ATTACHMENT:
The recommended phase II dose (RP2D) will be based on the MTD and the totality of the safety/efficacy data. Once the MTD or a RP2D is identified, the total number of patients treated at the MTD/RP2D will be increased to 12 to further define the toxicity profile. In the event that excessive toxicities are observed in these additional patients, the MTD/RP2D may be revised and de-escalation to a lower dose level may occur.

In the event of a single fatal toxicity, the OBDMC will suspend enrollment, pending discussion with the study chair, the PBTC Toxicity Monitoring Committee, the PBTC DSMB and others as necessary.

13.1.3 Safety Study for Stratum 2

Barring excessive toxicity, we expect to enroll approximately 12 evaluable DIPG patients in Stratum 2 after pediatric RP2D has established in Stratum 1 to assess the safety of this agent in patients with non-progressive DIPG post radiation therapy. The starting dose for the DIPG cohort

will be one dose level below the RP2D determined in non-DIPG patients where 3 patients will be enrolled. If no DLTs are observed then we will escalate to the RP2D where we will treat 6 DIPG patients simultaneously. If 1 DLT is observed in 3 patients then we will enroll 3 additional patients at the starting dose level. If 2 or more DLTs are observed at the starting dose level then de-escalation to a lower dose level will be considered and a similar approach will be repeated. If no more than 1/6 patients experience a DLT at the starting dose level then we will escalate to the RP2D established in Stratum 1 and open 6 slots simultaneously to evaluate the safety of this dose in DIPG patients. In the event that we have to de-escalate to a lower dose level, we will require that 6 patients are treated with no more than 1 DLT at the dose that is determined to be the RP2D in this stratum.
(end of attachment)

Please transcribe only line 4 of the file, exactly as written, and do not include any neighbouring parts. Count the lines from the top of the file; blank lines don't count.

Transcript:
Barring excessive toxicity, we expect to enroll approximately 12 evaluable DIPG patients in Stratum 2 after pediatric RP2D has established in Stratum 1 to assess the safety of this agent in patients with non-progressive DIPG post radiation therapy. The starting dose for the DIPG cohort